People Counting, Holiday Shopping And The Presidential Election
Projections are Positive Overall for Holiday Retail Sales — with Perhaps a Brief Lull Caused By the Big Political Lead Up to November 6
It seems that from many business media and analyst outlets, including from ShopperTrak, we are hearing and seeing a forecast of a modest increase in 2012 holiday retail sales over last year’s retail sales for the same period.
ShopperTrak, the world leader in people counting technology and foot traffic analysis, is also a prolific producer of up-to-date business intelligence that is highly valued and often cited by the leading business news organizations around the globe.
Interestingly, ShopperTrak says that the run up to the presidential election will have an effect on consumer buying.
Here is an excerpt from an Oct. 2 Pittsburgh Post-Gazette article, in which the newspaper’s business reporter, Teresa F. Lindeman, refers to ShopperTrak projections on that election impact as well as specifics on the percentage increase in shopper activity ShopperTrak is predicting for the holiday season:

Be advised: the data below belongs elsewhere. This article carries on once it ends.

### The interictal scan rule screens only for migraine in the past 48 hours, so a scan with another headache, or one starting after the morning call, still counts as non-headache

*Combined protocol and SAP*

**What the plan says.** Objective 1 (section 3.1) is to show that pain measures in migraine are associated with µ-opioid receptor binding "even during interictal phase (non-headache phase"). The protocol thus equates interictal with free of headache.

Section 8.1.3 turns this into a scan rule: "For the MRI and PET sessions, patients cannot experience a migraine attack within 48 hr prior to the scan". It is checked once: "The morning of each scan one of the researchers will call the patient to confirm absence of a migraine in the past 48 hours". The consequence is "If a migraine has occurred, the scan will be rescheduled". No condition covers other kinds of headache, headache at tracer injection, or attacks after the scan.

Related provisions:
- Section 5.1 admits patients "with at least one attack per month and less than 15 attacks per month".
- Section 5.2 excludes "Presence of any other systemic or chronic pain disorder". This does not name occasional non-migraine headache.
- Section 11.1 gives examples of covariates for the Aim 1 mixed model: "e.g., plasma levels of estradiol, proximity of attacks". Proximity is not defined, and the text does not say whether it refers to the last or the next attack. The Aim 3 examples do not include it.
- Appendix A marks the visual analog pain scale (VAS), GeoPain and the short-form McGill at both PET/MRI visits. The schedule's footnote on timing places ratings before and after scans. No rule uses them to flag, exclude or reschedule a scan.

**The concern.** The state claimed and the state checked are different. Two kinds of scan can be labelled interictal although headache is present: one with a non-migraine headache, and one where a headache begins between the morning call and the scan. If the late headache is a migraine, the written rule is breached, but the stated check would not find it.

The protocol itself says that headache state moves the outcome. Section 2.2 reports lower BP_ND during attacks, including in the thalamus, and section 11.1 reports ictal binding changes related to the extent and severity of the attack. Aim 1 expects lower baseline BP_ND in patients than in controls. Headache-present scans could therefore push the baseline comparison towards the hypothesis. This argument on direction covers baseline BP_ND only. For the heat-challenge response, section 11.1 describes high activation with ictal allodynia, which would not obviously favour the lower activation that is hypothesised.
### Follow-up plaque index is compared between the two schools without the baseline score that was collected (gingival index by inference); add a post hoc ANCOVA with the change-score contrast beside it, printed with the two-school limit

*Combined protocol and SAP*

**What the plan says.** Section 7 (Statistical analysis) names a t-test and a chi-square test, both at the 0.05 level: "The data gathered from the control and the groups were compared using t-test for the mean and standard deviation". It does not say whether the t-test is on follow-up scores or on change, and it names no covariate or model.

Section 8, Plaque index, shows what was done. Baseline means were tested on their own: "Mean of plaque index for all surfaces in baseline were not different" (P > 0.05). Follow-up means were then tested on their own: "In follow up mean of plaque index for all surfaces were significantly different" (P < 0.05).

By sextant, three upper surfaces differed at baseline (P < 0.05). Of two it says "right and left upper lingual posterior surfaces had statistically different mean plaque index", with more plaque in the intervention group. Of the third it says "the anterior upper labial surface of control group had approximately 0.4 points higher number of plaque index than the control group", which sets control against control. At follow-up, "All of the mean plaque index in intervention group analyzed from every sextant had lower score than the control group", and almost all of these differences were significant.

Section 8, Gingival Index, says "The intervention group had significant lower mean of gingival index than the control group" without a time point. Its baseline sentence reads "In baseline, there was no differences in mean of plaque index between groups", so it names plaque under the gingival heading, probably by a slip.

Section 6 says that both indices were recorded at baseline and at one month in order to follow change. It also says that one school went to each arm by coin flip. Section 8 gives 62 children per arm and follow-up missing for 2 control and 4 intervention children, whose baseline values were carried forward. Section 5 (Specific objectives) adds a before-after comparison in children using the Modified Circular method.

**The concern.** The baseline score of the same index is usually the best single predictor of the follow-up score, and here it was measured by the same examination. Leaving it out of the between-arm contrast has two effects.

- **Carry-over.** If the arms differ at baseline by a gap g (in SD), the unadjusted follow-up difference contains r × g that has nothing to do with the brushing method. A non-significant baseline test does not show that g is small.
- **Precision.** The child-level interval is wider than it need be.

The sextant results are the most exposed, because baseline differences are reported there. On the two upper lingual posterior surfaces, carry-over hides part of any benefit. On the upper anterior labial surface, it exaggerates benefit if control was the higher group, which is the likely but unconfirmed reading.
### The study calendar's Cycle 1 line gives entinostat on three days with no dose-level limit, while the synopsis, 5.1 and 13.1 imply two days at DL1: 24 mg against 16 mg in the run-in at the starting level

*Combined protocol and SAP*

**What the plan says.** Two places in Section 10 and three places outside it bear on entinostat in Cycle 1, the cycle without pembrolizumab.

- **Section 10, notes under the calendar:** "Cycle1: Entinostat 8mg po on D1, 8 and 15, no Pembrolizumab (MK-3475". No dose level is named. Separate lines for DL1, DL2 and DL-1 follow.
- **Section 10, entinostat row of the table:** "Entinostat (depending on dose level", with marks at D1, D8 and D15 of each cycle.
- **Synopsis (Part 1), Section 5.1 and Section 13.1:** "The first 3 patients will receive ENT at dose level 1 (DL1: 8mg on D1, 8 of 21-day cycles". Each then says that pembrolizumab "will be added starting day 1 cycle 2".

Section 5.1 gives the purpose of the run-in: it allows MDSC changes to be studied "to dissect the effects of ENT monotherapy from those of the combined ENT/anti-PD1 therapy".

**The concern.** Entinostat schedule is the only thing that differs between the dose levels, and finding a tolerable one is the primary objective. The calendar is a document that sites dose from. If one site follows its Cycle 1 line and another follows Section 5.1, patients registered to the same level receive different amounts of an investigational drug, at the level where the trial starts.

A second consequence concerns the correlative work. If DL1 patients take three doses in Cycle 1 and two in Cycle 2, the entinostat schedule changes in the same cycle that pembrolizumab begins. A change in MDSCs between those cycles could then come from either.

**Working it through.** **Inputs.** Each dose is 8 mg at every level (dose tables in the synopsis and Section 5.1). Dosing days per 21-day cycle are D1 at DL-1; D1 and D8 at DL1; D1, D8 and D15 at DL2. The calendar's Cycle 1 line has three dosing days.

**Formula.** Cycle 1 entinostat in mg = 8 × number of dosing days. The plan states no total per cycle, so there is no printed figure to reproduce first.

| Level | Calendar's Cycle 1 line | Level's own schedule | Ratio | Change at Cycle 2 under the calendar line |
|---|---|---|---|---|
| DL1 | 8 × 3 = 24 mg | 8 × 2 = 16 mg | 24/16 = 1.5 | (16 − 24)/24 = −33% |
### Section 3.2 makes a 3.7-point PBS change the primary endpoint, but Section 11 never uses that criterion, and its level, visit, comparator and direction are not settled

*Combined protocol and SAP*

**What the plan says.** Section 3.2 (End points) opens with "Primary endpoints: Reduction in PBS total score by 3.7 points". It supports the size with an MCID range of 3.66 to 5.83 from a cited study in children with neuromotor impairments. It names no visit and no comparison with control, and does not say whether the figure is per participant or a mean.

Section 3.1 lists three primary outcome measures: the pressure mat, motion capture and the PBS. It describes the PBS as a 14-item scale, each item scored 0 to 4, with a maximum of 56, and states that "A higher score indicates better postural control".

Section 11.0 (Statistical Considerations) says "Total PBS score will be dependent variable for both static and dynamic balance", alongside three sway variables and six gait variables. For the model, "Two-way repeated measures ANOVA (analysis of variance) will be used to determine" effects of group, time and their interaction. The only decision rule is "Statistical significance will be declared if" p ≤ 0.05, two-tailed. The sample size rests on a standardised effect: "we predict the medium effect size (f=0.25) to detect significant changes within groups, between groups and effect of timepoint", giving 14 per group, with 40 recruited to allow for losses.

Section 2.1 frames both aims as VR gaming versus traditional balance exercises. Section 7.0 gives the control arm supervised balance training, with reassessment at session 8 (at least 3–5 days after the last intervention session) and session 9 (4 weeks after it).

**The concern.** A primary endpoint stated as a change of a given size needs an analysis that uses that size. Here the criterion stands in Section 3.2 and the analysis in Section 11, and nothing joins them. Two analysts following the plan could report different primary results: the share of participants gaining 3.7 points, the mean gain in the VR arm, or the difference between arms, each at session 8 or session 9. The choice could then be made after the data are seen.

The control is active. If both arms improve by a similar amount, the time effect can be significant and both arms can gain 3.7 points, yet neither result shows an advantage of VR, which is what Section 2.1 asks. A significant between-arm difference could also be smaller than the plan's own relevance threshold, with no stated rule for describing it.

ShopperTrak, a Chicago company that analyzes the number of people going through shopping centers, said retailers should expect a lull before the election, as political ads dominate TV, radio and other marketing venues. The company said shopping activity fell 6.3 percent the week before the 2008 presidential election.
But after hitting polling places, people return to retail spaces, and the company believes there will be chances to show off the hottest electronics and newest sweaters in front of more people this year. ShopperTrak is projecting foot traffic at shopping centers will be up 2.8 percent, after a 2.2 percent drop last year.
Already there is foot traffic to the polls (in the form of early voters), with the main foot traffic taking place on the first Tuesday of next month.
Maybe that energy and activity will be followed with a considerable uptick in retail sales foot traffic as well.
Click here to learn more about ShopperTrak's holiday projections.